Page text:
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On Independence Day, Black and Brown Communities are Still Not Free


As we gather with our families to celebrate the July 4th holiday, it’s important to remember there’s still a lot of work to do to ensure all our communities are truly free; free from police violence, racial injustice, forced separation and anti-immigrant policies.

At Californians for Justice, we know that institutionalized family separation is not new nor has it slowed down in its racist path of dividing and conquering. The United States has a long history of forced family separation. We have seen various iterations over the centuries, from the historical displacement and genocide of indigenous communities, to slavery and the selling of human beings as property. In its most recent forms, family separation has meant the targeting and killing of Black and Brown bodies by the police, and having incarceration and deportation pipelines woven within our public education system.

In recent weeks, these attacks on communities and families across the United States have reached a new level of atrocity as Trump ordered government officials to rip into the very core of our communities and separate families from their children at the border. Black and Brown communities have also been hurt by the Supreme Court decision to uphold Trump’s anti-immigrant and racist Muslim ban. This ban denies families their freedom by prohibiting visa and asylum pleas based solely on their country of origin.

We’ve also continued to see how such racist policies can lead to physical violence, as shown by the frequent murders of unarmed Black people. Last month, Antwon Rose Jr. was murdered by police, violently separated from his family and ripped from the community he knew and loved. His name is one of many that was added to the already long list of police murders across the country.

These acts of violence against our Black, Brown, and immigrant communities are the result of divisive messaging pushed out by a wealthy few who wish to stay in control of our country. They generate fear based on race in order to hold on to their power and keep our communities divided.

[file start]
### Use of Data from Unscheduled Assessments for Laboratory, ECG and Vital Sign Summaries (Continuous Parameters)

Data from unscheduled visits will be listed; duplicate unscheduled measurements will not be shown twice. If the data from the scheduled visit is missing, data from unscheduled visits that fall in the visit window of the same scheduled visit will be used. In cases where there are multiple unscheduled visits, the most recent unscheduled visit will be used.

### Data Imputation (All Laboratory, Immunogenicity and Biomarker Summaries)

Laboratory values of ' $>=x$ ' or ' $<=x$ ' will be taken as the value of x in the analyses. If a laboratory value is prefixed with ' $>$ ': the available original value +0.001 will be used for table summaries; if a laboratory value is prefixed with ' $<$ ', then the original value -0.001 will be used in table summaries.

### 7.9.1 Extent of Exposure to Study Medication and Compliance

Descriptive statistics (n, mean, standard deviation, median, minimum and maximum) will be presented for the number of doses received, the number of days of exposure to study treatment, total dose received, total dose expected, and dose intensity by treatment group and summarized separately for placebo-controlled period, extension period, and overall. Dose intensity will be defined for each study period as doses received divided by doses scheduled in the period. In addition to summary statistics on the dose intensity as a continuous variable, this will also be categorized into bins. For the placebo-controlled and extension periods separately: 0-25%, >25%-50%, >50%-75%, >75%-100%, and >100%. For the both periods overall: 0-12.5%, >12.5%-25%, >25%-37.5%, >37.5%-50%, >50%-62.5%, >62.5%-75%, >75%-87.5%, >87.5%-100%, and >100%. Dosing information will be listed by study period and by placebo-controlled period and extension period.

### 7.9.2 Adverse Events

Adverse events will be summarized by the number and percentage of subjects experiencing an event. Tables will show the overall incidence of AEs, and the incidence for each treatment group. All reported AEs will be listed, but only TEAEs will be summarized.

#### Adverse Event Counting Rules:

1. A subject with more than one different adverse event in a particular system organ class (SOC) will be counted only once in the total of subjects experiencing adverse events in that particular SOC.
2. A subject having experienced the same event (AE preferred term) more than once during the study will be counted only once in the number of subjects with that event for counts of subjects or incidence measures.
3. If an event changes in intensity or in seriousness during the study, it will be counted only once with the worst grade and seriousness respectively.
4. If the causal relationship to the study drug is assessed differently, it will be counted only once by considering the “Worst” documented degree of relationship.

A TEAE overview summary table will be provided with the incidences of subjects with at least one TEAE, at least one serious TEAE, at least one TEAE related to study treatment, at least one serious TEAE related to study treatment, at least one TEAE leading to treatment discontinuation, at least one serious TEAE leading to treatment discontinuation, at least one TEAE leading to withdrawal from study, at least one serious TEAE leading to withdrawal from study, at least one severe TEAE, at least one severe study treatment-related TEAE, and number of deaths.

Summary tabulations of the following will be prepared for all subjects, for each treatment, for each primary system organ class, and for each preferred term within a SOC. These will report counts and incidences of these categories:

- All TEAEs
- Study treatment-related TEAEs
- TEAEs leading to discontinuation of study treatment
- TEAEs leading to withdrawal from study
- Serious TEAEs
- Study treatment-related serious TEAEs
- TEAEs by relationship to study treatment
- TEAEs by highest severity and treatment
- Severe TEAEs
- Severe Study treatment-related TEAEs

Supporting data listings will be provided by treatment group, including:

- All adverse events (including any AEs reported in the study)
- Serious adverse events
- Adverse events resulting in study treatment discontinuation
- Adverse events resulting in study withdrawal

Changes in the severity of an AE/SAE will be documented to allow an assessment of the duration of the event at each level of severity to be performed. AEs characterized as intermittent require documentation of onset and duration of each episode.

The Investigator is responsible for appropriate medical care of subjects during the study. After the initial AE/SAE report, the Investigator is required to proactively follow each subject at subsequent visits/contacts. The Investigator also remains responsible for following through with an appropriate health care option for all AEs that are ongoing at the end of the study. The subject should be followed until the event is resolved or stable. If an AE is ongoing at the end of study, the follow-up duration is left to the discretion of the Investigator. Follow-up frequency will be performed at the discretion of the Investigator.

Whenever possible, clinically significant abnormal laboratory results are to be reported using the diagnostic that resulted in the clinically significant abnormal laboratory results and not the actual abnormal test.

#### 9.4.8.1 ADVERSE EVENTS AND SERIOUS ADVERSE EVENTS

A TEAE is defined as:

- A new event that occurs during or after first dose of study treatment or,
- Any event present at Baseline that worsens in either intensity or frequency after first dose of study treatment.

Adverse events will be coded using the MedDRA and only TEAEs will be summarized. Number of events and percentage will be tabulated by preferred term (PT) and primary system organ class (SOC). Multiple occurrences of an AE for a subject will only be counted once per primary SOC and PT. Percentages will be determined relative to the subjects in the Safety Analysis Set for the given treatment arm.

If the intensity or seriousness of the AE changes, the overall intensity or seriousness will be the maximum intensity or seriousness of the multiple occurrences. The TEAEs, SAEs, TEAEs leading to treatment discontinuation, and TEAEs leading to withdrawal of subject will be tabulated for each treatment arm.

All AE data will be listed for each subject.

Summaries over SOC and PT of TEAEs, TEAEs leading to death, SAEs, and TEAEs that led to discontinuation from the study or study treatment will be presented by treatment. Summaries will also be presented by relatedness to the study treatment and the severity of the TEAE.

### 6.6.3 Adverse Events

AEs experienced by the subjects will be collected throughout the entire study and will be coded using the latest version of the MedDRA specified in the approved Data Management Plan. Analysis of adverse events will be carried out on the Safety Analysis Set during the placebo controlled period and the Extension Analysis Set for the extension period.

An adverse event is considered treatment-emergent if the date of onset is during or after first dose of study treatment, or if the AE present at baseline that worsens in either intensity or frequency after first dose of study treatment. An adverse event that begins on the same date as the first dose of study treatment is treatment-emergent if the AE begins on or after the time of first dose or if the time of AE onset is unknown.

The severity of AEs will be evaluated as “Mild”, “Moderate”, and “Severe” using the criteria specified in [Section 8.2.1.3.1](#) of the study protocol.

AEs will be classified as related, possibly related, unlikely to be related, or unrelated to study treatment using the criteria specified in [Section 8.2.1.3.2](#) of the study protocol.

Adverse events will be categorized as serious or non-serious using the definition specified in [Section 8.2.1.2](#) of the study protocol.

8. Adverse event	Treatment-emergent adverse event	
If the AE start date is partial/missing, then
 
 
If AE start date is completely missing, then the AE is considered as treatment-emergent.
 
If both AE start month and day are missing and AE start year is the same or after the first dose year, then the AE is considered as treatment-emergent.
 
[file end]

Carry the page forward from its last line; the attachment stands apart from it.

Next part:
How We’re Confronting Racial Injustice and Building Relationships

At Californians for Justice, we know such racially unjust policies seek to weaken all of us. We also know that we are stronger when we work together as allies because our fights have, and always will be, connected. We all believe in the fundamental institution of family, and this means families should:

  • Be together
  • Be free
  • Be treated with dignity

It is for this reason that we stand with families and communities across the United States in condemning these most recent attacks.

These beliefs are also why we’re focusing our work on Racial Justice and Relationship Centered Schools. We’ve seen first hand how school policies are militarized through the policing of campuses, adding to the cycle of the school to prison pipeline where Black and Brown students are disproportionately targeted.

These school policies are reflective of the larger pattern of violence that continues to feed the private, for-profit prison system through an unwillingness to acknowledge biased policing, leading to a disproportionate amount of terrorism in communities of color and outright disbelief in our youth.

A core part of Racial Justice is keeping our families together, and for our families to live in dignity and have the means to take care, support and love each other freely, unbounded by everyday injustices. The only way to succeed is by calling out racism by name and working to build relationships in community.

Coming Together to Advocate for Real Freedom

We need to show solidarity through allyship and advocacy because the immigrant community shouldn’t be alone in their struggle for freedom, Muslims cannot be alone in the protest of Trump’s racist travel ban and Black communities across the country shouldn’t be the only ones speaking out against police terrorism.

As James Baldwin said, “…For if they take you in the morning, they will be coming for us that night.” 

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